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squall1

[skwawl] /skwɔl/
noun
1.
a sudden, violent gust of wind, often accompanied by rain, snow, or sleet.
2.
a sudden disturbance or commotion.
verb (used without object)
3.
to blow as a squall.
Origin of squall1
1690-1700
1690-1700; perhaps special use of squall2
Related forms
squallish, adjective

squall2

[skwawl] /skwɔl/
verb (used without object)
1.
to cry or scream loudly and violently:
The hungry baby began to squall.
verb (used with object)
2.
to utter in a screaming tone.
noun
3.
the act or sound of squalling:
The baby's squall was heard next door.
Origin
1625-35; perhaps < Old Norse skvala shriek, cry; compare Swedish, Norwegian skvala splash, stream
Related forms
squaller, noun
Dictionary.com Unabridged
Based on the Random House Dictionary, © Random House, Inc. 2016.
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Examples from the Web for squall
Historical Examples
  • And every squall was to be regarded as a bludgeon capable of crushing the Snark.

  • There is a squall coming up; it isn't a good day for the water.'

    Hildegarde's Holiday Laura E. Richards
  • A squall at sea no unusual occurrence is often the cause of anxiety, being attended with danger.

    Jack in the Forecastle John Sherburne Sleeper
  • Only God's mercy saved me from capsizing when the first squall struck the boat.

    Eyebright Susan Coolidge
  • By this time the squall had passed, and it lightened up a little.

    Ned Myers James Fenimore Cooper
  • The Whigs squall out, “Let us depart, for the Reformers grow too impatient.”

    Lord John Russell Stuart J. Reid
  • I suppose I waited like that for a full minute before the roar of the squall grew less.

  • The squall passed, but left a steady breeze blowing in its wake.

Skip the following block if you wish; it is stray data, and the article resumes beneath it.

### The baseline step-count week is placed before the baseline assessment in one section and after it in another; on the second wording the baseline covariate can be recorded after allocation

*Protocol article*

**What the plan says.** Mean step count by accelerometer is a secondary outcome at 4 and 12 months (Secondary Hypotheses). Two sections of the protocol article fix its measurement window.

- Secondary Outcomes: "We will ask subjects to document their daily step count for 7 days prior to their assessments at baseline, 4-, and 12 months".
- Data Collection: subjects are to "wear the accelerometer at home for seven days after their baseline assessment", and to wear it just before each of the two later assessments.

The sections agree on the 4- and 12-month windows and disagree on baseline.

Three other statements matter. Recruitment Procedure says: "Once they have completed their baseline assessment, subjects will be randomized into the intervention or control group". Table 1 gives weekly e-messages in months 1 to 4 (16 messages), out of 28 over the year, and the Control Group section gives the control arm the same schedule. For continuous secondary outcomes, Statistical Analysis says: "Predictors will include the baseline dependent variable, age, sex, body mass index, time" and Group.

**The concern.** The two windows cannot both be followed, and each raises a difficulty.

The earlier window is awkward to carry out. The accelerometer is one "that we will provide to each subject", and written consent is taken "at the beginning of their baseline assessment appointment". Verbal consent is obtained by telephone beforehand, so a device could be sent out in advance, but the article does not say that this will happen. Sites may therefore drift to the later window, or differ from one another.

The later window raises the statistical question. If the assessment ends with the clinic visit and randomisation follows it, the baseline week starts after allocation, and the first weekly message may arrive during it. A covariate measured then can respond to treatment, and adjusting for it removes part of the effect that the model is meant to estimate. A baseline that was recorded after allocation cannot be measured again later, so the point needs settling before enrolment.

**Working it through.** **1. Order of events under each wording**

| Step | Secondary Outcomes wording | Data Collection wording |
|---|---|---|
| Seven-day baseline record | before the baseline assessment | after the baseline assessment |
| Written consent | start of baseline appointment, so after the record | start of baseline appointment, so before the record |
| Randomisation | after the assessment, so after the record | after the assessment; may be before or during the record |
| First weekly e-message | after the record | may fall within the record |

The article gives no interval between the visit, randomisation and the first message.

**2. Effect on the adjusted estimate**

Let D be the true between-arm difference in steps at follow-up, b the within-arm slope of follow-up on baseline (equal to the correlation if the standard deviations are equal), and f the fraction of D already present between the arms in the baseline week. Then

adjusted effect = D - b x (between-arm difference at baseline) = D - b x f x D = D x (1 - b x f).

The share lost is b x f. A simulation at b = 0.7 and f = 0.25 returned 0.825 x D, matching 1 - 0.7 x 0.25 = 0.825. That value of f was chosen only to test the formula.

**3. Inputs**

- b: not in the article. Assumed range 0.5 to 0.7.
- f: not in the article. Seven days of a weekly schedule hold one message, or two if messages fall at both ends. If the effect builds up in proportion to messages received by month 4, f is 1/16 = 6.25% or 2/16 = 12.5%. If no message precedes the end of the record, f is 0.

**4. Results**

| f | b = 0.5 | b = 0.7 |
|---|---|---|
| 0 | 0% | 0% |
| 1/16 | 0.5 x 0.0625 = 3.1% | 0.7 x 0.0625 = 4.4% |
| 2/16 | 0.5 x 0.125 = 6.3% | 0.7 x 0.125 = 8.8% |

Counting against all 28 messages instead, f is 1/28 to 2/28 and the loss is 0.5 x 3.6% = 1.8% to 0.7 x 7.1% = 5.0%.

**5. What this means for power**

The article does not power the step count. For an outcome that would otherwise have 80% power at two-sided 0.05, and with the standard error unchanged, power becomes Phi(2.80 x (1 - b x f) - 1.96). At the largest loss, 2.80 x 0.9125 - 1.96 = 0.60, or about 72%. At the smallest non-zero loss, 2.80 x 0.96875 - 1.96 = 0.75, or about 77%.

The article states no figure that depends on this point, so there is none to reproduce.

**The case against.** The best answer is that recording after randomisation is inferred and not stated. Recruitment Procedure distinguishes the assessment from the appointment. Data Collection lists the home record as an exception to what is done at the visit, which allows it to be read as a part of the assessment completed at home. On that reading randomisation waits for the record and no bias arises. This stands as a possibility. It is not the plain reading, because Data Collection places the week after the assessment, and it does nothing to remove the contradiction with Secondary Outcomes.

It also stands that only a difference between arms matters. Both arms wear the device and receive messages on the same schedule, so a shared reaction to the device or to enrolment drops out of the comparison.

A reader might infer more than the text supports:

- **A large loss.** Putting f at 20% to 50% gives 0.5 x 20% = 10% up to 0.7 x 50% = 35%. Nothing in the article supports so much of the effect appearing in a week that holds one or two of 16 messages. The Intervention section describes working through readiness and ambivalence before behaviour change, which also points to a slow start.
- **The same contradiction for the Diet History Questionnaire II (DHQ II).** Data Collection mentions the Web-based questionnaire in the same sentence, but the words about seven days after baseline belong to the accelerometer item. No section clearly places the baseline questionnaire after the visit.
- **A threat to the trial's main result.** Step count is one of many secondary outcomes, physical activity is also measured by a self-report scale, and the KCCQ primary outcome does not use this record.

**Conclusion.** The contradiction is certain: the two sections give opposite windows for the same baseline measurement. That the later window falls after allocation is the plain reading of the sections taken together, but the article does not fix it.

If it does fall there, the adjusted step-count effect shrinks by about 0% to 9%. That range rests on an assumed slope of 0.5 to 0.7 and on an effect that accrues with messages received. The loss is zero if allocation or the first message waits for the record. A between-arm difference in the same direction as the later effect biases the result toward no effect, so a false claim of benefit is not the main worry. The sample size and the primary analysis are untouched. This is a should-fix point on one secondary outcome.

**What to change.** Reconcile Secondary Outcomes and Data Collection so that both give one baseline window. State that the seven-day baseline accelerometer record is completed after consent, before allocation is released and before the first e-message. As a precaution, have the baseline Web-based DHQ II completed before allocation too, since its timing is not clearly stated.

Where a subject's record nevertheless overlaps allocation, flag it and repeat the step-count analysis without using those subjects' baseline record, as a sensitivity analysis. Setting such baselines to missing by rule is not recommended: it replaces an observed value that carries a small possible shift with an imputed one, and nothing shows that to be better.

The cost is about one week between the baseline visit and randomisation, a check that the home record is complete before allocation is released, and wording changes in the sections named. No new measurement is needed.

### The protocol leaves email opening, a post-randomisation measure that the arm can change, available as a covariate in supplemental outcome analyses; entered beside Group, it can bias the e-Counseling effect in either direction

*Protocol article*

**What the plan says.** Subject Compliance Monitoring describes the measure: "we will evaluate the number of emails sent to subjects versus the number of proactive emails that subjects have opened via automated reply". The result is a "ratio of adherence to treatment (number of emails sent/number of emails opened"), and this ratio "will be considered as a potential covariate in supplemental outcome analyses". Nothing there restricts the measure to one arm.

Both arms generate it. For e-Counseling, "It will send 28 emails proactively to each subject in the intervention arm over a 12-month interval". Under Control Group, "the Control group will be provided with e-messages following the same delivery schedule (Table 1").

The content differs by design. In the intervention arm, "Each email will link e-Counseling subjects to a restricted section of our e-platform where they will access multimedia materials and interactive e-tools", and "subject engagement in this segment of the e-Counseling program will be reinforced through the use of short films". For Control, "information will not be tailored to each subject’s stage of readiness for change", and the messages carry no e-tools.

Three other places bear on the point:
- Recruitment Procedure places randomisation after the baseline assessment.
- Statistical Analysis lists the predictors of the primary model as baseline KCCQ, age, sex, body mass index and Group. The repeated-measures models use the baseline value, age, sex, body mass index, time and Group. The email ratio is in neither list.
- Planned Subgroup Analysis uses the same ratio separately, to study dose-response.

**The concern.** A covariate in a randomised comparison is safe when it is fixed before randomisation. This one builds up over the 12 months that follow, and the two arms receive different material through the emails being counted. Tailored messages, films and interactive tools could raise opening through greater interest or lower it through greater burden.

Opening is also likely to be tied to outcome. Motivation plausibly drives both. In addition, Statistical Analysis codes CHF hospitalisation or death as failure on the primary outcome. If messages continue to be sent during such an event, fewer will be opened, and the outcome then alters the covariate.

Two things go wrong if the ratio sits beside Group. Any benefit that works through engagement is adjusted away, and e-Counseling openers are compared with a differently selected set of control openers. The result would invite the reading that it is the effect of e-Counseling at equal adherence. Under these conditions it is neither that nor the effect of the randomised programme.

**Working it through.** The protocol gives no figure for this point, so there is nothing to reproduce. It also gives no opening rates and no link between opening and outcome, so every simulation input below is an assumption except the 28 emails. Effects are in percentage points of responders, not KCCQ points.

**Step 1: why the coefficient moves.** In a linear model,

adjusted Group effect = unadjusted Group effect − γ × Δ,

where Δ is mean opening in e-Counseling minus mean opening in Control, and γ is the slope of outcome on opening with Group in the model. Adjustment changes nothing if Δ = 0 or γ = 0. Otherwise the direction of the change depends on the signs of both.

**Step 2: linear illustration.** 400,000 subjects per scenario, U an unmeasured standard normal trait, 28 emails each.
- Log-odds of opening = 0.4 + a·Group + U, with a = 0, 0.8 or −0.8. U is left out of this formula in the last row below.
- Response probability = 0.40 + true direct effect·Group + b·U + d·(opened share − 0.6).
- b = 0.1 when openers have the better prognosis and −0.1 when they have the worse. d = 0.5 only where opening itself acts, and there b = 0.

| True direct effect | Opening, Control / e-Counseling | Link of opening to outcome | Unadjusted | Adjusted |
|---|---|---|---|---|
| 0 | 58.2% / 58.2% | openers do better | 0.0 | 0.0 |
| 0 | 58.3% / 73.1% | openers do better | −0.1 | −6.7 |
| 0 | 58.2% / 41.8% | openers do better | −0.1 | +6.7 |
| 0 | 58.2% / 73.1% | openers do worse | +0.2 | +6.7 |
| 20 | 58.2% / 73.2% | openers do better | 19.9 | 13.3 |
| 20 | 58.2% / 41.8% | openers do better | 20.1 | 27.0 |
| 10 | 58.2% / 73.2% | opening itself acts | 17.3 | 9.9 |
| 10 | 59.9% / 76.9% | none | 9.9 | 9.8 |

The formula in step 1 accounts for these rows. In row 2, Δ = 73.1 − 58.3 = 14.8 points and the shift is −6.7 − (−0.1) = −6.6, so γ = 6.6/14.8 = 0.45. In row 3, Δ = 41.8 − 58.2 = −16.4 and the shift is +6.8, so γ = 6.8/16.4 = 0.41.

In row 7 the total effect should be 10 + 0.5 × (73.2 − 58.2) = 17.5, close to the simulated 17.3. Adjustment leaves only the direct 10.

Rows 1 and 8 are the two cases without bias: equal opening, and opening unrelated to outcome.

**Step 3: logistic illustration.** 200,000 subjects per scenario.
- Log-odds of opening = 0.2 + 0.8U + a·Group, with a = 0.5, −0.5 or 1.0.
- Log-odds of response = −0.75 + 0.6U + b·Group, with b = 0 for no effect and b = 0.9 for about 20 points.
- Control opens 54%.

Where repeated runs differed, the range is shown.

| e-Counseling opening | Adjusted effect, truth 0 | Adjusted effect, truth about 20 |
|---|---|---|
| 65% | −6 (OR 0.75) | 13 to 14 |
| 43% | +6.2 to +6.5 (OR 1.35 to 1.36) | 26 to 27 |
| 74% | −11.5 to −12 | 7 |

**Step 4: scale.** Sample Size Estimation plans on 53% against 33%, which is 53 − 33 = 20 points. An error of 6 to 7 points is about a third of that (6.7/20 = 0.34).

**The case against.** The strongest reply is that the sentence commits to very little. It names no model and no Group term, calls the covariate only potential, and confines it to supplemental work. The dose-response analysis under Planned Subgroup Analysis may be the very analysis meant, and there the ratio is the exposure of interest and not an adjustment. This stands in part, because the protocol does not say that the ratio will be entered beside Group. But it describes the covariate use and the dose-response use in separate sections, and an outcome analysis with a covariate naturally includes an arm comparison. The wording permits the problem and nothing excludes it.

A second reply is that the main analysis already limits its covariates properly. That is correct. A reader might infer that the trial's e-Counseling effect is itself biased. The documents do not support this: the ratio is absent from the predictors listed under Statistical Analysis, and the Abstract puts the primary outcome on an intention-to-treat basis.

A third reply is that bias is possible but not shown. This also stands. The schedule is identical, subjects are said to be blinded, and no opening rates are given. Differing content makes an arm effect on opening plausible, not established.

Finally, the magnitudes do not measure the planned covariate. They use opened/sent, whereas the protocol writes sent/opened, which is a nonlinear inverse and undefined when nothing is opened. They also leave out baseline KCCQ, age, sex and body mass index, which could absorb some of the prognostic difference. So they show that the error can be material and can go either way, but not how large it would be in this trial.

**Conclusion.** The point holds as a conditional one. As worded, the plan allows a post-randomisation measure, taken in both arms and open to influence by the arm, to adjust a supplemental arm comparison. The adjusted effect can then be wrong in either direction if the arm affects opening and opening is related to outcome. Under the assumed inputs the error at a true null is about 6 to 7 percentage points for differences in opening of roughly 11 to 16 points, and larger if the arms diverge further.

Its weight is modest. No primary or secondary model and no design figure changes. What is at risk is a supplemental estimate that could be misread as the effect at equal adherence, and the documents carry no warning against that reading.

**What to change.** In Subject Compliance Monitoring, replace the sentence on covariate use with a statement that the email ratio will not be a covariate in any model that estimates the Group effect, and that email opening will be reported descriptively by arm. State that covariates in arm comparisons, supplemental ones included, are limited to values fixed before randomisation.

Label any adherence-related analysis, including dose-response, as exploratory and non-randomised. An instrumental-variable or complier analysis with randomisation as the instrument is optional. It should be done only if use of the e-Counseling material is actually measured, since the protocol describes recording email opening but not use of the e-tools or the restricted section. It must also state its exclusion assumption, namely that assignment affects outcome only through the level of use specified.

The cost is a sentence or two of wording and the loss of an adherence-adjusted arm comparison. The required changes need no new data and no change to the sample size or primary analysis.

Jim Spurling, Fisherman Albert Walter Tolman
  • He felt he had gained his point, and gave another kick and a squall, at the same time planting a blow on his mother's eye.

  • The first big drops of the squall had struck the panes like little pebbles.

    Stradella F(rancis) Marion Crawford
British Dictionary definitions for squall

squall1

/skwɔːl/
noun
1.
a sudden strong wind or brief turbulent storm
2.
any sudden commotion or show of temper
verb
3.
(intransitive) to blow in a squall
Derived Forms
squallish, adjective
squally, adjective
Word Origin
C18: perhaps a special use of squall²

squall2

/skwɔːl/
verb
1.
(intransitive) to cry noisily; yell
noun
2.
a shrill or noisy yell or howl
Derived Forms
squaller, noun
Word Origin
C17: probably of Scandinavian origin; compare Icelandic skvala to shout; see squeal
Collins English Dictionary - Complete & Unabridged 2012 Digital Edition
© William Collins Sons & Co. Ltd. 1979, 1986 © HarperCollins
Publishers 1998, 2000, 2003, 2005, 2006, 2007, 2009, 2012
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Word Origin and History for squall
n.

"sudden, violent gust of wind," 1719, originally nautical, probably from a Scandinavian source (cf. Norwegian skval "sudden rush of water," Swedish skvala "to gush, pour down"), probably ultimately a derivative of squall (v.).

v.

"cry out loudly," 1630s, probably from Old Norse skvala "to cry out," of imitative origin (cf. squeal). Related: Squalled; squalling.

Online Etymology Dictionary, © 2010 Douglas Harper
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squall in Science
squall
  (skwôl)   
A brief, sudden, violent windstorm, often accompanied by rain or snow. A squall is said to occur if a wind having a sustained speed of 40 km (25 mi) per hour lasts at least 1 minute and then decreases rapidly. See also squall line.
The American Heritage® Science Dictionary
Copyright © 2002. Published by Houghton Mifflin. All rights reserved.
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15
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